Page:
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The End of the Cold War
Inferior Russian Economy
The USSR emerged from WWII as a superpower
Soviet Union controlled many E. European satellite
For many people, the country’s superpower status
brought few rewards and no increase in standard of
Consumer goods were inferior and workers were
poorly paid
Because workers had lifetime job security, there was
little incentive to produce high-quality goods
Technological Successes in the
Soviet Union
Still, there were some important technological
One example was Sputnik I, the first artificial
satellite, launched in 1957
Keeping up with the United States in an arms race
also strained and drained the Soviet economy
Then, in 1979, Soviet forces invaded Afghanistan and
became involved in a long war similar to Vietnam
The Soviets had few successes battling the
mujahedin, or Muslim religious warriors, creating a
crisis in morale in the USSR
Sputnik I
History changed on October 4,
1957, when the Soviet Union
successfully launched Sputnik I.
The world's first artificial satellite
was about the size of a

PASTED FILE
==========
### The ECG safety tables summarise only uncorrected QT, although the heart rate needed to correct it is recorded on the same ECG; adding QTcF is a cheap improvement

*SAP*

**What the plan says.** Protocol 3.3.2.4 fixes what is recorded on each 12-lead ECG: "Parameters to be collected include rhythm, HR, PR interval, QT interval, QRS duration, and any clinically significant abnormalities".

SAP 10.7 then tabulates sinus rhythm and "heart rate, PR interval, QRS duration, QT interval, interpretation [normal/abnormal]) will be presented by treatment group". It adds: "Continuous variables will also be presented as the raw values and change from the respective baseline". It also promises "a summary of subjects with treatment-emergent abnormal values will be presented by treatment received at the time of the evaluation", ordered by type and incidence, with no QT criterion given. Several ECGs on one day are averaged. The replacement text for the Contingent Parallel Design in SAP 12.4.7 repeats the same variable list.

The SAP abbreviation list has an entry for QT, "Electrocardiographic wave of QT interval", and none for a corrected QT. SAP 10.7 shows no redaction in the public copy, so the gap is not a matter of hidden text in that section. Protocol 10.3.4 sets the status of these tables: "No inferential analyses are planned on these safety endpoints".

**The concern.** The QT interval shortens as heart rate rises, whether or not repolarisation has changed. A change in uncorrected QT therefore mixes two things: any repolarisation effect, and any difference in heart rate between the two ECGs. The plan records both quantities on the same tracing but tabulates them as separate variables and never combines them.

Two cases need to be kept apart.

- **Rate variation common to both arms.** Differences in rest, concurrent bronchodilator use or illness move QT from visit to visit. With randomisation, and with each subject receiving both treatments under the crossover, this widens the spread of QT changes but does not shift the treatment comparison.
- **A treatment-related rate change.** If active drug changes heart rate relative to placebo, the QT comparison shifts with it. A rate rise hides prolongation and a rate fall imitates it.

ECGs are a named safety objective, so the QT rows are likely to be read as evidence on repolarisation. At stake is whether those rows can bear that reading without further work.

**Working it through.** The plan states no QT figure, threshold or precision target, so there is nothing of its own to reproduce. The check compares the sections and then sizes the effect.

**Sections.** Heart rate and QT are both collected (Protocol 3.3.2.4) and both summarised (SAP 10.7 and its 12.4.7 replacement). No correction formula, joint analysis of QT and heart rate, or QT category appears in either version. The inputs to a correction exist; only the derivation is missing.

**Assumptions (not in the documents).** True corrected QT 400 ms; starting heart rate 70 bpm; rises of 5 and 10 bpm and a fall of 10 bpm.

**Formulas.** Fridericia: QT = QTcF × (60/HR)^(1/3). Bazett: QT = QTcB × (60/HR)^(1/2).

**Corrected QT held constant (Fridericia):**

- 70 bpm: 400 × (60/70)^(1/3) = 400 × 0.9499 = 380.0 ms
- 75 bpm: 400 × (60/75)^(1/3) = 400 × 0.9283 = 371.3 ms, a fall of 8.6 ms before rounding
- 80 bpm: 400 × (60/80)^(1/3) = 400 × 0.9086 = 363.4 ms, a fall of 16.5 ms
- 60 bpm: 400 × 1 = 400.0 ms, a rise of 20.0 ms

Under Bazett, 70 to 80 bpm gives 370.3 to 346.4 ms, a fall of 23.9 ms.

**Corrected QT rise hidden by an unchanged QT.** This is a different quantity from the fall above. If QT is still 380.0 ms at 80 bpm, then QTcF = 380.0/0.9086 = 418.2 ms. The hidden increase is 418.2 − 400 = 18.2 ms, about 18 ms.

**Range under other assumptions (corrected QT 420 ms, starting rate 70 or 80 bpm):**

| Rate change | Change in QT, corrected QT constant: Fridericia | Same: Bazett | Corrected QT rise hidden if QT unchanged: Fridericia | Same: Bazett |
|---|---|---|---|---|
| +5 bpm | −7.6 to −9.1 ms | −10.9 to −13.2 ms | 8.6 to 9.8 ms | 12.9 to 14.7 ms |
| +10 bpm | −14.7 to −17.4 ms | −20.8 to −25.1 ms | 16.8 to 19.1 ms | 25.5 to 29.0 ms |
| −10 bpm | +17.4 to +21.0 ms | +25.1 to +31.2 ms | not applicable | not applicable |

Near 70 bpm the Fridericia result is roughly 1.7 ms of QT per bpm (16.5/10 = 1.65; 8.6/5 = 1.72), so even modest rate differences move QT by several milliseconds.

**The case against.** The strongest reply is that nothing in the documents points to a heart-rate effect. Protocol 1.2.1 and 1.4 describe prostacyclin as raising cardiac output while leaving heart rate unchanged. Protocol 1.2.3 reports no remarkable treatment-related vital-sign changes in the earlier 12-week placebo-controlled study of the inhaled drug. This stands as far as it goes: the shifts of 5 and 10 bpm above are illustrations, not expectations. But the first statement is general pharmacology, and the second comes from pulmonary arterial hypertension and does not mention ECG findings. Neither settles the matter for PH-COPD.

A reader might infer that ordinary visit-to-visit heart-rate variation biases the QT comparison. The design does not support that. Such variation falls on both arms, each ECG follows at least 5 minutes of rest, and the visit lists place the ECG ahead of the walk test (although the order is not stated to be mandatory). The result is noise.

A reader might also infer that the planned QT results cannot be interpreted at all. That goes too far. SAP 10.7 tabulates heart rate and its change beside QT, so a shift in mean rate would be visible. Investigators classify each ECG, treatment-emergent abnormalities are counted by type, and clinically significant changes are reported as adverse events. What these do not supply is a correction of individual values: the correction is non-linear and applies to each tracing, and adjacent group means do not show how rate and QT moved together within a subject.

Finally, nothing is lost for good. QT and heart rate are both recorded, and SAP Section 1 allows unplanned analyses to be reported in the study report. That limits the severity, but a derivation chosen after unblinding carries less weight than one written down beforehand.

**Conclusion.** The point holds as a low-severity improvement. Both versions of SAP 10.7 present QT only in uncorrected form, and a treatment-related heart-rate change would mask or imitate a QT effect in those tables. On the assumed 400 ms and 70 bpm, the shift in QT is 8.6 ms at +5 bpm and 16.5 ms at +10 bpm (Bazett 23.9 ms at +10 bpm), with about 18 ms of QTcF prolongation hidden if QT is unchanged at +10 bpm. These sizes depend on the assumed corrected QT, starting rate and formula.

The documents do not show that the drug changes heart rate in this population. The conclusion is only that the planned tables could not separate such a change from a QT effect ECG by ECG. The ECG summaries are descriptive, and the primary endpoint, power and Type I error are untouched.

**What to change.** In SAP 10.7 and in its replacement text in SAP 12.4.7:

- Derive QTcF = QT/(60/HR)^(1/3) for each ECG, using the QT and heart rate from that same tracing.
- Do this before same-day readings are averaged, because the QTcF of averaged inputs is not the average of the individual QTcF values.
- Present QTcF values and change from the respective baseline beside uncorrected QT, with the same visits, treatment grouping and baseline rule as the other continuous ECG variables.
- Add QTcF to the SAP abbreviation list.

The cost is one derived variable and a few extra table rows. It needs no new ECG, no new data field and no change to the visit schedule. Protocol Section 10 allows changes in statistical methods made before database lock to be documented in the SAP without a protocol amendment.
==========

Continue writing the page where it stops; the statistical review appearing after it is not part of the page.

basketball, weighed only 183
pounds, and took about 98
minutes to orbit the Earth on its
elliptical path. That launch
ushered in new political, military,
technological, and scientific
developments. While the Sputnik
launch was a single event, it
marked the start of the space age
and the U.S.-U.S.S.R space race.
New Soviet Leadership
A new Soviet leader named Mikhail Gorbachev
emerged in 1985 who favored changes to the USSR
Gorbachev urged economic and political reforms for
the USSR
He called for glasnost (openness) in Soviet society
Gorbachev ended censorship and encouraged people
to discuss the country’s problems openly
Gorbachev also called for perestroika, or a
restructuring of the government and the economy
His policies fueled unrest across other countries in
the Soviet empire
Mikhail Gorbachev
Unrest in Eastern Europe
Eastern Europeans, thirsty for political and economic
changes, demanded an end to Soviet rule
Previous attempts to defy Soviet authority had failed
Examples: When Hungary (1956) and Czechoslovakia
(1968) challenged communist rulers, the Soviets sent